Is solar wind power the future of renewable energy?

In this blog, Freddy Brocklehurst, an environmental consultant at Groundsure, discusses sources of alternative energy, with a particular focus on solar wind power. If you have any questions about this blog, you can contact the commercial consultancy team at commercial@groundsure.com.


As the world’s energy needs inevitably grow, we must become less reliant on fossil fuels and strive to find sources of alternative energy. Solar, geothermal, tidal and wind power are some of the more common sources of alternative energy. However, another source of alternative energy has caught the attention of fusion researchers, which reportedly has the potential to meet the world’s energy needs 100 billion times over. This potential energy generating power house is solar wind power. (2)(3)(4)

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What is solar wind and how can we harness it?

Solar wind is streams of hot and fast magnetised gas from the sun’s upper atmosphere. It is comprised of hydrogen and helium ions along with some other heavier elements. It’s similar to the steam from a boiling kettle, however, solar wind does not behave exactly the same. Normal steam would rise quickly and slow down as it cools, but as solar wind leaves the Sun it accelerates, tripling in speed through the aura of plasma that surrounds the Sun, also known as the corona. Furthermore, as the solar wind moves into cold space something inside it continues to add heat. This ‘something’ has long been seen as a mystery, until recent data posited ion cyclotron waves as the source (see (2) for more information).

Solar wind does not act like you would expect wind to on Earth. Instead of using wind turbines, it would have to be collected using a gigantic sail which would be deployed in space, between the Sun and the Earth. (3)

The solar wind sail would function by pointing a 4 inch wide copper wire, which is attached to the sail, at the Sun. This would then create a magnetic field that captures electrons found in solar wind, which would then be funnelled to a spherical receiver, producing a current. This current would then have to be transferred to collector stations on either satellites, the moon or Earth via a powerful infrared laser beam. A network of satellites which transfer the energy to collectors on Earth would be the most cost effective way of harnessing the energy as opposed to setting up a station on the moon. (1)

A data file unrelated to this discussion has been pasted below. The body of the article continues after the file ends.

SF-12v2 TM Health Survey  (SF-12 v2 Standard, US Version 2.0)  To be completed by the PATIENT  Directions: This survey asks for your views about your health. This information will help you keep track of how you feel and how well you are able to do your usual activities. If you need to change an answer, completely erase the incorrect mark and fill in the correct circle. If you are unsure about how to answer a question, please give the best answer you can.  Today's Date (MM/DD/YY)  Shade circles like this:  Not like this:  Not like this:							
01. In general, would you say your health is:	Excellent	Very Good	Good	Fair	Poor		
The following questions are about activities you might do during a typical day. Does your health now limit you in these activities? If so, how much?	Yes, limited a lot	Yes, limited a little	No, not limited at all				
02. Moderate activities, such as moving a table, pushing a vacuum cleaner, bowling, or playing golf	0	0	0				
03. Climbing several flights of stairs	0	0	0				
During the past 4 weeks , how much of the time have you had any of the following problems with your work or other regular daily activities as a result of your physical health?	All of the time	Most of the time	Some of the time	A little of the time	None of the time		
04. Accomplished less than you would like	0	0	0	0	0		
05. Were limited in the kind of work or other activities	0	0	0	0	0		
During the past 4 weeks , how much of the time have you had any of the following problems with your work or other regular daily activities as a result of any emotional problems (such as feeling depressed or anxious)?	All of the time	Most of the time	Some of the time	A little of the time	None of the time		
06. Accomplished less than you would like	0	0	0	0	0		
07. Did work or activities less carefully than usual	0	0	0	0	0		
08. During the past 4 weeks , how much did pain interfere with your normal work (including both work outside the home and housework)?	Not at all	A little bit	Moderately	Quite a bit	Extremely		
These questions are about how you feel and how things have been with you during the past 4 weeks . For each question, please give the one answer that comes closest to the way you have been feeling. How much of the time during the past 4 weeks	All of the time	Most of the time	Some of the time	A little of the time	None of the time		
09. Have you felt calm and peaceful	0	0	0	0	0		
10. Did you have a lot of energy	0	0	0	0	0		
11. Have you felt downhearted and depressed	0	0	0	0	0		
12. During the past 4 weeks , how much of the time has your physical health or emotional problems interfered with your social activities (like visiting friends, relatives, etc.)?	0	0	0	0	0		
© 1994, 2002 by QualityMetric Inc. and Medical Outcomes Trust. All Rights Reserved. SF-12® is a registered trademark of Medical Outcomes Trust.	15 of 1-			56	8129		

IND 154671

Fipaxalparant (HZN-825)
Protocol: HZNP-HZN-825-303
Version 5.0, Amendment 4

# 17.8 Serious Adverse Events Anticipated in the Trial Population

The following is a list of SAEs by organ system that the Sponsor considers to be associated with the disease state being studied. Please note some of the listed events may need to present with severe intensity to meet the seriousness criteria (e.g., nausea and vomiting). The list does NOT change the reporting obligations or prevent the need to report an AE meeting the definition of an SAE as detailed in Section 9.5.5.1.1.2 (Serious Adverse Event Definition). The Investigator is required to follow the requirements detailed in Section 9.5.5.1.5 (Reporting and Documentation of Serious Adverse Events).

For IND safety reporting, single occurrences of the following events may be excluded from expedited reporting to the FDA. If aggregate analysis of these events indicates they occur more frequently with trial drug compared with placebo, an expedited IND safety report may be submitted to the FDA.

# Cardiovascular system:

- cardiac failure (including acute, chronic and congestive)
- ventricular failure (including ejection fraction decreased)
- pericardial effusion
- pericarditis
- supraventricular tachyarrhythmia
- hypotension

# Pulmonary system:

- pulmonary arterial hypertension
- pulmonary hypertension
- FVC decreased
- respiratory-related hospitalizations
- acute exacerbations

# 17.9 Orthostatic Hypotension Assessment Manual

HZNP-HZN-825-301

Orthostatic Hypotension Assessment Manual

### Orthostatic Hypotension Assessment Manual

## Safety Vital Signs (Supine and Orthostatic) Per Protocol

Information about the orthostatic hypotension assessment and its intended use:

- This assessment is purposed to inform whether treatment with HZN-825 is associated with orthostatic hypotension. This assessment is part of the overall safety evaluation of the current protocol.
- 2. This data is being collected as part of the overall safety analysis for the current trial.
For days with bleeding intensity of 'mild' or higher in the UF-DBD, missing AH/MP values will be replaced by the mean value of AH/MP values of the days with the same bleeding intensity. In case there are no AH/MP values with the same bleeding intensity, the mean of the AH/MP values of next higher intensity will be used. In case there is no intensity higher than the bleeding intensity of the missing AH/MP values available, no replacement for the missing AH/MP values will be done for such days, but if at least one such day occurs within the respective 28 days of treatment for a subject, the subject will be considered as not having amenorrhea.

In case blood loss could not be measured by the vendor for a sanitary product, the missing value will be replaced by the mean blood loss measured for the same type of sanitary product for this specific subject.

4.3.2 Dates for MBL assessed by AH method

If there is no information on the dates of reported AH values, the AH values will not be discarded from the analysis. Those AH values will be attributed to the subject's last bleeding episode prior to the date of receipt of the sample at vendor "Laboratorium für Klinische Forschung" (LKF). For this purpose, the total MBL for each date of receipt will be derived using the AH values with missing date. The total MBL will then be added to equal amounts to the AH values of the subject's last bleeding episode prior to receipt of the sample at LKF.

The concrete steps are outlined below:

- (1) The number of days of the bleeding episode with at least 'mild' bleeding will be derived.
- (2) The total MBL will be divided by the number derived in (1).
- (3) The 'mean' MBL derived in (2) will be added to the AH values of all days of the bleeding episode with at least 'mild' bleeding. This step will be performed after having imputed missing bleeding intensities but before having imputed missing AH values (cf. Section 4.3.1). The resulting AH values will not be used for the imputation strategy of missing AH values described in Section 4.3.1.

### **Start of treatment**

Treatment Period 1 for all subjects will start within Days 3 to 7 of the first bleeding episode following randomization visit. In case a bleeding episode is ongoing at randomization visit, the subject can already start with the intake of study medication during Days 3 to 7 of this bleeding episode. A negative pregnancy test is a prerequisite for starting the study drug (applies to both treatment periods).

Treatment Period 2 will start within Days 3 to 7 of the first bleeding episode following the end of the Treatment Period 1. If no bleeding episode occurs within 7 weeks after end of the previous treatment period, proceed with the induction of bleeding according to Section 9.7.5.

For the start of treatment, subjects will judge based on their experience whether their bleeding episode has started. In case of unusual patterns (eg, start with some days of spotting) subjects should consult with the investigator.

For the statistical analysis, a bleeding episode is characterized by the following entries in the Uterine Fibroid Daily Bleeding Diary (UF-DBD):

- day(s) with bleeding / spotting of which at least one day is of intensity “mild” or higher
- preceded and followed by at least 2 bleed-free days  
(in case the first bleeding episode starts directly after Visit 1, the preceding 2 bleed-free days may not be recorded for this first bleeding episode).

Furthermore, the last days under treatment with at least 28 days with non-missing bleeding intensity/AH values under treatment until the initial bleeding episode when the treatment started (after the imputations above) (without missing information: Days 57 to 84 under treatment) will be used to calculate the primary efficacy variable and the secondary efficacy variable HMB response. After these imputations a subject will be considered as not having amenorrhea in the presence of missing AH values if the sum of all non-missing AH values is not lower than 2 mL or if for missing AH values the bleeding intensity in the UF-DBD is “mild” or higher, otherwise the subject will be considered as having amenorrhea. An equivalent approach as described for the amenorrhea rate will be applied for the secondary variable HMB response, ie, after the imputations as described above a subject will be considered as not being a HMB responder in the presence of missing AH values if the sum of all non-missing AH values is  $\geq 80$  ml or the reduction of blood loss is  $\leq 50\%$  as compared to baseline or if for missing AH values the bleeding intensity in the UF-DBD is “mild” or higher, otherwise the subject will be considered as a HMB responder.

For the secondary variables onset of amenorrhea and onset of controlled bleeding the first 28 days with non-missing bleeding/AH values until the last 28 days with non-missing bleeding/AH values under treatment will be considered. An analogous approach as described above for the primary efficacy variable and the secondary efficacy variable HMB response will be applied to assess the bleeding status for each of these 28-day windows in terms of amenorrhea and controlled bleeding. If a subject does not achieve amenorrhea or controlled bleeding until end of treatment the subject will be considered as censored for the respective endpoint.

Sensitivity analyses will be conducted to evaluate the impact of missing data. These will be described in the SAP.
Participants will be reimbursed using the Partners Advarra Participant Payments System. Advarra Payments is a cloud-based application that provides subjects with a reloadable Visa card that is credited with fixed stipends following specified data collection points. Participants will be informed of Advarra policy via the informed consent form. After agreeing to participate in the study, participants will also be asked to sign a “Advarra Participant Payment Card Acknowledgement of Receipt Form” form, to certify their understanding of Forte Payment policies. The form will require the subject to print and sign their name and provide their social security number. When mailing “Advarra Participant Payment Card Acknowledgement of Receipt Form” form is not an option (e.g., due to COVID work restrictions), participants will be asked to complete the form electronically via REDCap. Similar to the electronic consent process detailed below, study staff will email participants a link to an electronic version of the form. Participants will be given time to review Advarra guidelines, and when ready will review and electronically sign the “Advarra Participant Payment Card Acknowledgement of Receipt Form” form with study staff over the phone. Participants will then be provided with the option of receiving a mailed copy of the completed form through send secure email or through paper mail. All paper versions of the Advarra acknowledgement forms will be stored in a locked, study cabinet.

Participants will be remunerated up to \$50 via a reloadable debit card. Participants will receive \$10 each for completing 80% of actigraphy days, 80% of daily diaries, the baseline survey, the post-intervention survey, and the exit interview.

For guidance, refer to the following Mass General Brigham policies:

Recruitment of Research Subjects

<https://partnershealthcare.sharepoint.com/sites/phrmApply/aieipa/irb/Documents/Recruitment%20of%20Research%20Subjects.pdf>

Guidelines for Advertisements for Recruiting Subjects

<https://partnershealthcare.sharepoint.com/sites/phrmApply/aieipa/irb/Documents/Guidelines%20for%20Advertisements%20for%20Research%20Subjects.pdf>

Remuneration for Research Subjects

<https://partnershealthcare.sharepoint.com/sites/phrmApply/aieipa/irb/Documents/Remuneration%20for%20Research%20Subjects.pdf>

However, even though there are huge potential gains to be had from solar wind, there are also still some rather large obstacles that would have to be overcome in order for this to become a reality. Below are the potential advantages and disadvantages of solar wind:

Advantages

  • We already possess the technology to build the satellites as they would be made up mostly of copper and are relatively easy to construct. (6)
  • They have the potential to produce 100 billion times as much power as the Earth currently needs. (1)
  • It could be set up on a small scale. A 1cm wide copper wire which is 300m long, a receiver 2m wide and sail 10 metres wide could generate 1.7 megawatts of power, enough to power around 1000 homes. (6)

Disadvantages

  • The biggest obstacle to overcome is how to get the power back to earth. A laser beam would be the best solution, however there would be millions of miles between the satellite and Earth meaning that the beam would widen and lose energy. (3)
  • In order to harness the full potential of the solar wind, the solar sail would have to be 8,400-kilometres (5,220 miles) wide, which would be hard to achieve. (1)
  • It will rely on constant solar wind, which would mean the satellite would have to be situated tens of millions of miles from Earth. (6)

Conclusion

Whilst we currently have the technology to build the solar sail, the real problem lies in how to get the energy back down to Earth efficiently. If we can harness this energy then it will effectively mean we no longer need to be reliant on fossil fuels, which will in turn help to slow down climate change and ultimately reduce the destruction of our planet’s ecosystems. However, until we have the complete technology to efficiently capture solar wind then we will just have to make do with other forms of renewable energy. (4)(6)(5)


Property buyers are becoming increasingly concerned about possible impacts from the expansion of energy resources to meet demand in the UK. Groundsure’s Energy Report includes unique planning insight into future energy schemes, including fracking, wind and solar. Click here to find out more.


References

  1. Singh, T. (2012)Solar winds could provide 100 Billion times earth’s energy needs. Available at: http://inhabitat.com/solar-wind-energy-could-provide-100-billion-times-earths-energy-needs/
  2. Solar Wind(2013) Available at: https://science.nasa.gov/science-news/science-at-nasa/2013/08mar_solarwind Phys
  3. (2010)Could solar wind power earth? Available at: http://phys.org/news/2010-10-solar-power-earth.html Camarena, J.
  4. (2015)Solar wind: A possible alternative. Available at: http://large.stanford.edu/courses/2015/ph240/camarena1/ Conil, J.
  5. (2006)Solar wind power: Generating power in the future. Available at: http://www.alternative-energy-news.info/solar-wind-power/ choi, charles
  6. (2010)Out-of-this-world proposal for solar wind power. Available at: https://www.newscientist.com/article/dn19497-out-of-this-world-proposal-for-solar-wind-power/#.VLT_J9KsXDo

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